Over the next several weeks, policymakers in the House and the Senate will be marking up provisions for the 2013 Farm Bill. This year, greater attention will be focused on cutting back on wasteful agricultural programs that have long been pushed by special interests.
On behalf of the members and supporters of the following nonprofit organizations, we urge you to ensure that the U.S. sugar program is on the short list for substantive reform. The program is an outdated relic of the 1930s that has outlived its purported usefulness. It is a central planning scheme that—
—Allocates the domestic supply
—Restricts imports of sugar
—Sets prices substantially higher than the world price
—Buys up surplus sugar and sells it at a loss to ethanol producers
Under this program, the federal government makes all the decisions about supply and demand and pricing. It looks into its crystal ball and tells producers how much they can grow to meet users’ needs; it decides how much and when imports of sugar are needed; it determines the price that domestic sugar is sold. And, when supply and demand are out of alignment, the sugar-for-ethanol program kicks in.
Essentially the U.S. sugar program operates as a cross-subsidy, with consumers and taxpayers paying the bills for domestic sugar that historically has been two to three times the world price. Americans are hit with higher prices for a vast array of foodstuffs, while at the same time shouldering the cost of a massive regulatory bureaucracy.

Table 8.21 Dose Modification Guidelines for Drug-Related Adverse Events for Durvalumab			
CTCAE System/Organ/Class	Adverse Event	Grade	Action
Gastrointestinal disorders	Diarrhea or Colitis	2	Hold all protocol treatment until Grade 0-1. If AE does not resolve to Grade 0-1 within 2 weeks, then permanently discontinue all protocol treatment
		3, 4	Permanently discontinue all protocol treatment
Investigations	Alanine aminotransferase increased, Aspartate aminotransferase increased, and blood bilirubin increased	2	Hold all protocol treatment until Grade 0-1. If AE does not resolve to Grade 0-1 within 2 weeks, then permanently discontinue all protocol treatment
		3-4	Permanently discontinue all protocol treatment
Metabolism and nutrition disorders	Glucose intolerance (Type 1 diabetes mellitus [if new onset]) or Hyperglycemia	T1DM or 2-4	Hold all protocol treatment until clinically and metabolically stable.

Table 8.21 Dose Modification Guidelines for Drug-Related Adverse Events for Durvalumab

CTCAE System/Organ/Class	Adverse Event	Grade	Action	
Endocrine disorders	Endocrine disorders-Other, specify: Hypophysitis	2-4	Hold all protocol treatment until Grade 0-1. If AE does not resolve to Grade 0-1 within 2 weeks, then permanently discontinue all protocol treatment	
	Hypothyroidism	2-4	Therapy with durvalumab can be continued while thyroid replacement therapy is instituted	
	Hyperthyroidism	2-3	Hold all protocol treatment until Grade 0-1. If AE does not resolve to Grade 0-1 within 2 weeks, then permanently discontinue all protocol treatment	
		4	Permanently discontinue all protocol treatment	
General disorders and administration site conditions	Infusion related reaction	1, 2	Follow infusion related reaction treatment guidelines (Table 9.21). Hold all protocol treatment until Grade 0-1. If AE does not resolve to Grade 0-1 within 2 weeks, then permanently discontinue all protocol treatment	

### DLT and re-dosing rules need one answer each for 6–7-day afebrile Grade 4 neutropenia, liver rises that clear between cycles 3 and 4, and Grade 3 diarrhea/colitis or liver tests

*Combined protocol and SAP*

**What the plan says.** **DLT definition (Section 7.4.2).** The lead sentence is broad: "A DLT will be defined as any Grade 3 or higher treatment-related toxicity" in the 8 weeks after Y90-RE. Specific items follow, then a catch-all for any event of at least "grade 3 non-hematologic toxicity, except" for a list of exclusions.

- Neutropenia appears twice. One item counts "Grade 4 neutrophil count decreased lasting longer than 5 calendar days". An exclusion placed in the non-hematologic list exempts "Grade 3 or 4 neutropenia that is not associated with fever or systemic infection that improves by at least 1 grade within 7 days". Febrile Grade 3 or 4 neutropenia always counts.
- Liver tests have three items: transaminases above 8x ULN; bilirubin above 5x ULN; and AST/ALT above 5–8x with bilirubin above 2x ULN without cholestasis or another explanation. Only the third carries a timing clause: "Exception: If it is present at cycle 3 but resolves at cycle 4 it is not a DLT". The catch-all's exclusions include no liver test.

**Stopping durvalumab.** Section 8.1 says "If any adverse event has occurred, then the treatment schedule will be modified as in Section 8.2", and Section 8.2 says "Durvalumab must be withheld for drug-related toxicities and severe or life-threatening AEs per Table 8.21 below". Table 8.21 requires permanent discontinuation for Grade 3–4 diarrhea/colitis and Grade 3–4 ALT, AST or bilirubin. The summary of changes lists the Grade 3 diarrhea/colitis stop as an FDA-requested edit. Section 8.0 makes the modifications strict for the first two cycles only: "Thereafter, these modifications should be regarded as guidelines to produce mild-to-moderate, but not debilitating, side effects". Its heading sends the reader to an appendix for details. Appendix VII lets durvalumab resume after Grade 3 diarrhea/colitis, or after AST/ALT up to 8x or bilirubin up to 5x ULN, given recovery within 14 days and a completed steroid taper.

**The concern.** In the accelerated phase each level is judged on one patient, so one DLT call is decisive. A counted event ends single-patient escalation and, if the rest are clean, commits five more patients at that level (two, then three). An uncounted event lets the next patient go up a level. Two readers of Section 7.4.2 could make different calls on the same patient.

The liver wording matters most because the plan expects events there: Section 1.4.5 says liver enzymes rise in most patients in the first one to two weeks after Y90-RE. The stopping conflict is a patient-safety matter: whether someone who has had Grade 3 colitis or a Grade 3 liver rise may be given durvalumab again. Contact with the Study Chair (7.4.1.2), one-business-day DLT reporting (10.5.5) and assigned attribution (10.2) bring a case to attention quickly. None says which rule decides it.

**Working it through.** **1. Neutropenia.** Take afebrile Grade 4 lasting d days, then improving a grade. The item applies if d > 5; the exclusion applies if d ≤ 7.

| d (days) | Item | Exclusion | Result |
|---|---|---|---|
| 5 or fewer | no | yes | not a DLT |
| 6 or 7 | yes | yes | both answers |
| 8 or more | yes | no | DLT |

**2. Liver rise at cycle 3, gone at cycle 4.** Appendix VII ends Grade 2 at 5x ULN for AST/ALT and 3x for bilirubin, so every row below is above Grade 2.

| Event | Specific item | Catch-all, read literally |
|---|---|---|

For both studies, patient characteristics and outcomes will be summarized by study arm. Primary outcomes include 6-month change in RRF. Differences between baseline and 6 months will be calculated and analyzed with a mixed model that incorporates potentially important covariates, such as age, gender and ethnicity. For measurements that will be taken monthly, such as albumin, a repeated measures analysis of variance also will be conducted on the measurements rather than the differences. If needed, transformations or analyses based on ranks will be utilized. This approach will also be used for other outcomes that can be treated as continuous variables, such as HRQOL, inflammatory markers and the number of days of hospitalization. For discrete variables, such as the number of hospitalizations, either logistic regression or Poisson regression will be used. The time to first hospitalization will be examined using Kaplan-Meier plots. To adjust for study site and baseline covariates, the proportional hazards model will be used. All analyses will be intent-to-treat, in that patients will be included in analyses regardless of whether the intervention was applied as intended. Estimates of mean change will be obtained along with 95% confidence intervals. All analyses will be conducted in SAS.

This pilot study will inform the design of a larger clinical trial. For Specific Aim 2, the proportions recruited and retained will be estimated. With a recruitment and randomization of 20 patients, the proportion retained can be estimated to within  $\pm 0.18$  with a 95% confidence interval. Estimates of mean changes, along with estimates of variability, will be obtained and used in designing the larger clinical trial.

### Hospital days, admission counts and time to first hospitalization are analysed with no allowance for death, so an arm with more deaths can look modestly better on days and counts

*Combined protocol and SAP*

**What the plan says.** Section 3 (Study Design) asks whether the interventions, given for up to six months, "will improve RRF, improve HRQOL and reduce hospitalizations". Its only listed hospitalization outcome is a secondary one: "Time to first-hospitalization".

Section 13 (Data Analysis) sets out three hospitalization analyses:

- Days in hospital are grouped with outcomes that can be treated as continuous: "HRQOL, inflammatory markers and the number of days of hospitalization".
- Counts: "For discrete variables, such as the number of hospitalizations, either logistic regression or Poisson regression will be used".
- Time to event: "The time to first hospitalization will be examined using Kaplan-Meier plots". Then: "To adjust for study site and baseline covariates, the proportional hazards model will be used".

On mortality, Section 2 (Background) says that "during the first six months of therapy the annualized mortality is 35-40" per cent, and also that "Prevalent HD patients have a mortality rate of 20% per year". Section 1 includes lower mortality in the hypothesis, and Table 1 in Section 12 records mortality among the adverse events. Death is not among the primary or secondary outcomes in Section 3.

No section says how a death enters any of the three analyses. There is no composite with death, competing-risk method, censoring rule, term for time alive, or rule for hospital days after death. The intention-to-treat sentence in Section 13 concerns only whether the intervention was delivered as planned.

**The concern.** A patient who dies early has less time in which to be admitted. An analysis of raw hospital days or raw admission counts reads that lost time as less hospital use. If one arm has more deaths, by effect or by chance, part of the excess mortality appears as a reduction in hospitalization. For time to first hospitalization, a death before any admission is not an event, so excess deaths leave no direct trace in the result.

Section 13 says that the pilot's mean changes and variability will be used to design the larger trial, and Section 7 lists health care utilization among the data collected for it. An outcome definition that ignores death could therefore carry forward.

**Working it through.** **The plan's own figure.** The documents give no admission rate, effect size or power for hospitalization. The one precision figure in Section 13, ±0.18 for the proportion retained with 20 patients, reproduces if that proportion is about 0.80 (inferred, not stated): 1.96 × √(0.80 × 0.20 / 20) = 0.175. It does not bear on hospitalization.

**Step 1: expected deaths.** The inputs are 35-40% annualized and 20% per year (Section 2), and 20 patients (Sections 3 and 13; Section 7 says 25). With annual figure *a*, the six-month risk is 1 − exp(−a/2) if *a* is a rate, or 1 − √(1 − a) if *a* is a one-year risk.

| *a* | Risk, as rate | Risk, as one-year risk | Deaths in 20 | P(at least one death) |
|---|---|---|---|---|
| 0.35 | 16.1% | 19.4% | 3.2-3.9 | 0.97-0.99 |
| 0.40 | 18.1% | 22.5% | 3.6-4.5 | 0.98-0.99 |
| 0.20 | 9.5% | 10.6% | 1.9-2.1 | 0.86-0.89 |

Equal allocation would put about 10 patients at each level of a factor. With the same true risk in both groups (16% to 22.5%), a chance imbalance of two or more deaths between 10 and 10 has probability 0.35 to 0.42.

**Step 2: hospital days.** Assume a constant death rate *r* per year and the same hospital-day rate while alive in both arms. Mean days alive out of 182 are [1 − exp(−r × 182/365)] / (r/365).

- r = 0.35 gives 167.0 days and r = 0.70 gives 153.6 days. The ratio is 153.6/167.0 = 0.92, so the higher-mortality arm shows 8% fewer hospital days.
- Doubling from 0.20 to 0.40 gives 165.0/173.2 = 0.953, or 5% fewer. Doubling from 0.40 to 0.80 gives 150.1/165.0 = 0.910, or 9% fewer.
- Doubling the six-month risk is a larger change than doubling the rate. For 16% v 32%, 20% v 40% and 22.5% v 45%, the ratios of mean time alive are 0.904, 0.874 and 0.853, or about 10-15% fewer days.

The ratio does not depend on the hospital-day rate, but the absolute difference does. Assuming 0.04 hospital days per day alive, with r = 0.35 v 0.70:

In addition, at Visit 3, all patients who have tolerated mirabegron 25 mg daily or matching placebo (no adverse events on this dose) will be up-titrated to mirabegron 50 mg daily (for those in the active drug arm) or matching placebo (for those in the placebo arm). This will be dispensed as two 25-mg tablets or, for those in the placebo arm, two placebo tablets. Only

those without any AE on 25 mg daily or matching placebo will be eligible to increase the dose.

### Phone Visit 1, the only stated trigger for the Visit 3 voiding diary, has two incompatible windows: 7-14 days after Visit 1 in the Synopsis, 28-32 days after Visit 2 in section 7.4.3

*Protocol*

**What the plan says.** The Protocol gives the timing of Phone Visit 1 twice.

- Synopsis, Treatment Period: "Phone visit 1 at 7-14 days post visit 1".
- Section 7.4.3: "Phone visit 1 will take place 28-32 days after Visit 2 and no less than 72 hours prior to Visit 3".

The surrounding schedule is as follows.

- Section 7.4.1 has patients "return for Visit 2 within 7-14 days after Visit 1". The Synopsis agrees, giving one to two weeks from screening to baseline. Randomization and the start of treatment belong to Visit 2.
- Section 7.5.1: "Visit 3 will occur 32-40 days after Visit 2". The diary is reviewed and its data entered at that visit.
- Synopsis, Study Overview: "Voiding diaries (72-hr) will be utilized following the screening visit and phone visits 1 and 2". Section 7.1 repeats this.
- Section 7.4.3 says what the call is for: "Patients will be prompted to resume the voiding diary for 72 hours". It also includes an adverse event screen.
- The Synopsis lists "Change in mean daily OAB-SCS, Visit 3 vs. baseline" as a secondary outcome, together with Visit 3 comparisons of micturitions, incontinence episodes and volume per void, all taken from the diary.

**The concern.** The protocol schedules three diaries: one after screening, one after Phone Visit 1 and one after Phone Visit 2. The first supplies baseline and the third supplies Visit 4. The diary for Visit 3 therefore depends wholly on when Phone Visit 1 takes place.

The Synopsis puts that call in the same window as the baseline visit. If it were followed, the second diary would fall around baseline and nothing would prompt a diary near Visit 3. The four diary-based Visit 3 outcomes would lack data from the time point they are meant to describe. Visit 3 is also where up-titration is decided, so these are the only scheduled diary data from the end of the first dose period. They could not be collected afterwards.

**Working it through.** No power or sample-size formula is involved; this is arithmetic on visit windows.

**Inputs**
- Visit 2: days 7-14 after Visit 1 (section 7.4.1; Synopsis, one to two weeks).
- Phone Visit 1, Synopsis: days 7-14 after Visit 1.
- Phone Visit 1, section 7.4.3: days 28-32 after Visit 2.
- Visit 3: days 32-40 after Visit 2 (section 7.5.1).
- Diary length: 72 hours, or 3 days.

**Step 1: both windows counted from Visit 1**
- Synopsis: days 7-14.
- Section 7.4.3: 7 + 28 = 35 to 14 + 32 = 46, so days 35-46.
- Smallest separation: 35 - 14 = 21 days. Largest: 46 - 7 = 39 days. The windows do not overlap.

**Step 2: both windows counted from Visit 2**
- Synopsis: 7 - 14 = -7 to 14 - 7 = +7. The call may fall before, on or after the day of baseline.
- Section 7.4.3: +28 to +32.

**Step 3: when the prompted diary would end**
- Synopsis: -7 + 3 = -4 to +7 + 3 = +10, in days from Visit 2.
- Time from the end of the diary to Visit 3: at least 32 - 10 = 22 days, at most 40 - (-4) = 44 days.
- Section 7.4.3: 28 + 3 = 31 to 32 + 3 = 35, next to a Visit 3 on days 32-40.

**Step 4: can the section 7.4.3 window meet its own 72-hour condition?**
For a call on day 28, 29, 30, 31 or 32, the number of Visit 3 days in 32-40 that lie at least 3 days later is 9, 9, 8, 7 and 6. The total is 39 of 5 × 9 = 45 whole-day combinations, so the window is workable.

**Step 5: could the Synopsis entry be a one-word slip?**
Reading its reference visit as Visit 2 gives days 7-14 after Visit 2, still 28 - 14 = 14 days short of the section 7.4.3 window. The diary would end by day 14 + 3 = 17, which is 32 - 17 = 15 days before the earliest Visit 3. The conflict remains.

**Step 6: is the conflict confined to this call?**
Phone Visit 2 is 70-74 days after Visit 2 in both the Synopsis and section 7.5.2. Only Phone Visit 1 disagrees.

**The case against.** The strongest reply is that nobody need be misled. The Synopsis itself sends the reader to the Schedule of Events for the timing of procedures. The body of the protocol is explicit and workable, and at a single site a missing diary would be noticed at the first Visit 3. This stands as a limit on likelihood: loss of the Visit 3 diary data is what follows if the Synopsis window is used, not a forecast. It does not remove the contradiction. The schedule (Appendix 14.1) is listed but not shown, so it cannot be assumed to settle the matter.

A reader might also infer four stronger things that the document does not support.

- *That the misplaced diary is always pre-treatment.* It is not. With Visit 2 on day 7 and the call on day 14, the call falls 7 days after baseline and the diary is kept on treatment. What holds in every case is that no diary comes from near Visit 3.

Keeping the price of sugar at artificially high levels means that consumers pay more for these food products. And when food becomes less affordable, the poor suffer most.
There are about 5000 sugar beet farms and about 950 sugar cane farms. The average size of a sugar cane farm is over 1000 acres, and almost 60 percent of production comes from farms over 2000 acres. The U.S. sugar program is a classic public choice case of concentrated benefits and dispersed costs: of how special interests can trump the public interest. A small number of sugar producers receive enormous benefits, while the costs are spread across the U.S. economy, hitting consumers and the sweetener-using industries.
Bipartisan bills – H.R. 693 and S.345 — have been introduced in both the House and the Senate that take steps to address the problems of this central planning scheme that restricts the sugar supply, fixes the price at high levels, and keeps out competition.
In these tough economic times, with high unemployment levels, consumers, taxpayers, and food manufacturers deserve a break from the hidden taxes of the U.S. sugar program.
Phil Kerpen, President, American Commitment
Andrew Moylan, Senior Fellow, R Street Institute
Chris Chocola, President, The Club for Growth
James Valvo, Director of Policy, Americans for Prosperity
Iain Murray, Vice President, Competitive Enterprise Institute
Matt Kibbe, President and CEO, FreedomWorks
David Williams, President, Taxpayers Protection Alliance
Grover Norquist, President, Americans for Tax Reform
Mattie Duppler, Executive Director, Cost of Government Center
Steve Ellis, Vice President, Taxpayers for Common Sense